I would agree that the average person has no idea about investing but claiming that most people are only invested in energy companies is kinda the same as you only being invested in Calgary RE…probably not a great idea if you want to maximize your returns. Diversity is the best way to win in the long run.

  4. Joe Winnipeg

    Oil down another 2% today to $47. I heard a rumor that TriCan slashed everyone’s salaries 20% recently, but can’t confirm. This is about to get really really ugly.

    No, I don’t invest in Canadian energy or gold companies.

  5. Joe, this is going to get very nasty in Q3 I think, with respect to layoffs. Once the refineries go on turn around there will be no physical buyers. Shorts are at all time records but will likely take profit around $43 before re-establishing positions is my guess. I simply cant see how Calgary RE holds up in this situation. I know a few people with houses for sale, they have slowly been lowering their price but its been sticky. I assume once the summer is over they might be more aggressive.

  6. Curt, the facts are that in order to achieve good returns in the real estate market, just like investing in the financial market, you require deep knowledge and desire to learn after set backs and never give up. In September of 1997, I bought a typical single house in Calgary at $148k with $40k downpayment. Rent on the house always covered the mortgage, insurance and property tax. Over the years with slowly increasing rent, the cash flow increased. I used these extra cash flow either to pay down the mortgage principle, or to use to improve the condition of the property (such as replaced an old furnace to HE furnace, rebuilt fence, replacd the hot water tank, repainted the whole house, added the attic insulation, replaced kitchen counter/backsplash, replaced all toilets, taps or faucets). In 2013, the mortgage had been completely paid off, completely by the rental income. According to the latest City assessment, the house is worth $455k. So my return from the house is 10 bags more. In addition, the house is currently rented for $2100/month. Let’s look at the financial market. In September of 1997, the TSX was trading at around 7000, S&P 500 around 900. As of today, TSX traded at 14077, S&P 500 at 2093. So the return from TSX or S&P 500 is 2 – 2.4 bags in the same time frame. Don’t forget, investors had to hold tight to get these returns during the roll coast rides of the two bear markets.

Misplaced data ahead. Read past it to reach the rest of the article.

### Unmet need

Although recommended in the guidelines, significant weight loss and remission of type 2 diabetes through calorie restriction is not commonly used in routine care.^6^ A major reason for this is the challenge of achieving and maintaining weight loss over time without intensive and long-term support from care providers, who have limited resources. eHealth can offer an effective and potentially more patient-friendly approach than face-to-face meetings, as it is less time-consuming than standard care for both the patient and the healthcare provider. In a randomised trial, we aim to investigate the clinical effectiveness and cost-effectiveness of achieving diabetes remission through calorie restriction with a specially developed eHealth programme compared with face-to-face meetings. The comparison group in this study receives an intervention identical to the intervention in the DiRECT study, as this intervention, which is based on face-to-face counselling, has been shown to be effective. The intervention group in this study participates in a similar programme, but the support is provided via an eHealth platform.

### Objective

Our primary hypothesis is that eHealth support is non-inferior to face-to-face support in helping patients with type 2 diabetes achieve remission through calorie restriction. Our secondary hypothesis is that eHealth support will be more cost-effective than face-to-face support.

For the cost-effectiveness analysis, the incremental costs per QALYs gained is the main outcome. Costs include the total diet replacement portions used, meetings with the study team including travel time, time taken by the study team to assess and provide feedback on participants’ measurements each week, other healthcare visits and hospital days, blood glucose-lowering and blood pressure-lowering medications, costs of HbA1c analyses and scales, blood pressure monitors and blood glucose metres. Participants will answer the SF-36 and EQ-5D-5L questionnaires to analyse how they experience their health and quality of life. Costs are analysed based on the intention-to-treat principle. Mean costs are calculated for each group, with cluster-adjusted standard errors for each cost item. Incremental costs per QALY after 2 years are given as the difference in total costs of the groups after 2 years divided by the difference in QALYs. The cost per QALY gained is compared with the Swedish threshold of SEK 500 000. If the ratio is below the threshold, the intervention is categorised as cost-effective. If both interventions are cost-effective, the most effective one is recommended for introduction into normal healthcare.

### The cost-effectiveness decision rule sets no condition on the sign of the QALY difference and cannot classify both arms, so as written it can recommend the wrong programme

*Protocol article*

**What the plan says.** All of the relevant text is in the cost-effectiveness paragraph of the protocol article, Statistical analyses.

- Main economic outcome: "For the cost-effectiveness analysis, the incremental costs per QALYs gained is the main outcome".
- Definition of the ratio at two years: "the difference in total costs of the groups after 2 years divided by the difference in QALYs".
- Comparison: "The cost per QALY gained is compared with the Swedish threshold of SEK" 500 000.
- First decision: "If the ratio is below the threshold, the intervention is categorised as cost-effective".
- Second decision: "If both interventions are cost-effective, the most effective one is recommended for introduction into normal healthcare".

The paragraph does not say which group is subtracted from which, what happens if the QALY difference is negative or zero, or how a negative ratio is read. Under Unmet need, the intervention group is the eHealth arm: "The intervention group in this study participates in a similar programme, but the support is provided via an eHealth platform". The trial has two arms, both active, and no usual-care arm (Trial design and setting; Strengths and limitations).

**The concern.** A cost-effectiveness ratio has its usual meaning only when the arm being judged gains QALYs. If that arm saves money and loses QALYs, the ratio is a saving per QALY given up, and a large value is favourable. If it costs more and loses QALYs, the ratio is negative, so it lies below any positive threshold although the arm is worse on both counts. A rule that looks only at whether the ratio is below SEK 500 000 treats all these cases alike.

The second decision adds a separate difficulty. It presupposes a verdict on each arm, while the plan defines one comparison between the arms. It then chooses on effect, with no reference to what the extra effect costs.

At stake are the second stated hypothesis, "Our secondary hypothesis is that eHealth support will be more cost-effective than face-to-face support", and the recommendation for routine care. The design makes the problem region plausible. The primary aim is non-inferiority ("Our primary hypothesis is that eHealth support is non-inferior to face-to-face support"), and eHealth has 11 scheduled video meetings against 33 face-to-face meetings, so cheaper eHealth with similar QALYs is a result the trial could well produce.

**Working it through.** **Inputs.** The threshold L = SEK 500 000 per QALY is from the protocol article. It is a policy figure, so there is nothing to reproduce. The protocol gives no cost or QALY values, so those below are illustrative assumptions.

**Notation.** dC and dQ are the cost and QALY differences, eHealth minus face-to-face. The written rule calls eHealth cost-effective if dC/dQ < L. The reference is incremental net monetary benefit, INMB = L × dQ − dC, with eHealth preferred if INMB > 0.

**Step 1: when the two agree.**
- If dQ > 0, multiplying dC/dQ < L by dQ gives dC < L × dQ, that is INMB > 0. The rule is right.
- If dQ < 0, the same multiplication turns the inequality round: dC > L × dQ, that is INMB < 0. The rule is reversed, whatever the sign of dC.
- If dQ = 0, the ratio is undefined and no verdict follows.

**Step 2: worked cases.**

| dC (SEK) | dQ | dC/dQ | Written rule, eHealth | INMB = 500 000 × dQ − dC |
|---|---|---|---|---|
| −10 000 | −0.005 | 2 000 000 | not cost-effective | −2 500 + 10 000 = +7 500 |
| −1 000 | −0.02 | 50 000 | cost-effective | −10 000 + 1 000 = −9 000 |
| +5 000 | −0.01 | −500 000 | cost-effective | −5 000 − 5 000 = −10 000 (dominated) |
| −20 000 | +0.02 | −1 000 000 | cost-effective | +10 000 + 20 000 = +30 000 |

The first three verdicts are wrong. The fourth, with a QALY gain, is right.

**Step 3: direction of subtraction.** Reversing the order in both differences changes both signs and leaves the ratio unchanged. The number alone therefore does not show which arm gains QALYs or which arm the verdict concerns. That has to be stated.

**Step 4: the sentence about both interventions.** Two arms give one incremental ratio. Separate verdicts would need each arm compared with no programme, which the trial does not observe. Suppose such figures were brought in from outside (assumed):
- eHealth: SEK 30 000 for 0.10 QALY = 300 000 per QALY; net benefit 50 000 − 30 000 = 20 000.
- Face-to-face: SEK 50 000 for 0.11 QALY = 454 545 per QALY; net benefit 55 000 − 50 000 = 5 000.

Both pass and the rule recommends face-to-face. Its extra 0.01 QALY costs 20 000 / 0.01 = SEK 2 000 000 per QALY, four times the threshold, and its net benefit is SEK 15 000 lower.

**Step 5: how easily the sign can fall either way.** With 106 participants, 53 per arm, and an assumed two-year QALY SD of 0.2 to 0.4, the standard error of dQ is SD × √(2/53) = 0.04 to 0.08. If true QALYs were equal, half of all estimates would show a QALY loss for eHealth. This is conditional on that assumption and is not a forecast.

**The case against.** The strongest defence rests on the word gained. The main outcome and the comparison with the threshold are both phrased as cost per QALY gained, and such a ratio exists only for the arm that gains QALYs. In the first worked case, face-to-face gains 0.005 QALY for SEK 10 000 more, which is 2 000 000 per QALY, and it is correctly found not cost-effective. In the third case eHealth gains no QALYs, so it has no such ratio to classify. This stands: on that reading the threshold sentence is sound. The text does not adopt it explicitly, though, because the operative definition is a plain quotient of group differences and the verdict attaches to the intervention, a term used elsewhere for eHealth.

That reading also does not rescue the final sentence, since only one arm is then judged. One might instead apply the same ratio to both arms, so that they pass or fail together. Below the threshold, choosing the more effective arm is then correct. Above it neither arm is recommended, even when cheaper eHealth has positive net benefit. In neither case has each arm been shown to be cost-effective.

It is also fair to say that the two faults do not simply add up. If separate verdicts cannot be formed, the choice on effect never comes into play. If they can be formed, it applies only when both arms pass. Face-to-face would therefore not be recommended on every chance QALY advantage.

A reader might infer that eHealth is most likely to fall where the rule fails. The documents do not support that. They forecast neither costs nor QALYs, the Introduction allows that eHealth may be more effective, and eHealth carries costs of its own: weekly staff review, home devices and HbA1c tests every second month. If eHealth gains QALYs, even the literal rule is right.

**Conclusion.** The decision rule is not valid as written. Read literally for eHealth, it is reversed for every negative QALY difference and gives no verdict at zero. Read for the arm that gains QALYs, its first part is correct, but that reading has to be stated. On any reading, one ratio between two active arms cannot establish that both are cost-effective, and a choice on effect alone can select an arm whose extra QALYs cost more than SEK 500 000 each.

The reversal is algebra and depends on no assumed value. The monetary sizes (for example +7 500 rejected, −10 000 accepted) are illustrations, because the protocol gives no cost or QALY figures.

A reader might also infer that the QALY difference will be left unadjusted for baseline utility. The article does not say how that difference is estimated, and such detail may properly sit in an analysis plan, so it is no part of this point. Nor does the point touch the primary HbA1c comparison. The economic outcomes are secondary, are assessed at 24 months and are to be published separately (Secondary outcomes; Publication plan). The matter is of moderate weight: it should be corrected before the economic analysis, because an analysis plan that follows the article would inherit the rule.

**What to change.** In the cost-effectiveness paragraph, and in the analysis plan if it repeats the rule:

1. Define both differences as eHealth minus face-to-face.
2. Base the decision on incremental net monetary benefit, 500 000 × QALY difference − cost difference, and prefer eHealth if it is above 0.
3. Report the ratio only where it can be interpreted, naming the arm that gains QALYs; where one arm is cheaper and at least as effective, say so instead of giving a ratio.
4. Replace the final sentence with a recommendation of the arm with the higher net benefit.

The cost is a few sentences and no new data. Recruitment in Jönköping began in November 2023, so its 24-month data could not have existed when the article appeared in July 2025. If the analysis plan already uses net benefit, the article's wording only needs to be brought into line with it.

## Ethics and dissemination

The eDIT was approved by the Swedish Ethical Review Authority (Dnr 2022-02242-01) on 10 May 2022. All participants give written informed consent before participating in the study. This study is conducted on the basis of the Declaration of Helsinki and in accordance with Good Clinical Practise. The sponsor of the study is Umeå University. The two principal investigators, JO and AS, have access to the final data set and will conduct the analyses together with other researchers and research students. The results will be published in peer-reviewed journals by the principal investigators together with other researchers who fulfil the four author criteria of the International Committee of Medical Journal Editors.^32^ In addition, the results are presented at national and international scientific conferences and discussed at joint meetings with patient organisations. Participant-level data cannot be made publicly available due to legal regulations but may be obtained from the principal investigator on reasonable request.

I mentioned “investing in energy companies” in my previous post is that I found so many people I know are investing in them, either by themselves or by suggestions from their financial advisors and losing quite a lot.
    Admittedly, there are a handful of stocks which provided a great long term returns with below market beta, and grew their dividends annually. But how many investors know them and invested in them are very few. In terms of the 8% long term return, I would be very interested in knowing if you would like to elaborate it more in details(with number and names, I mean).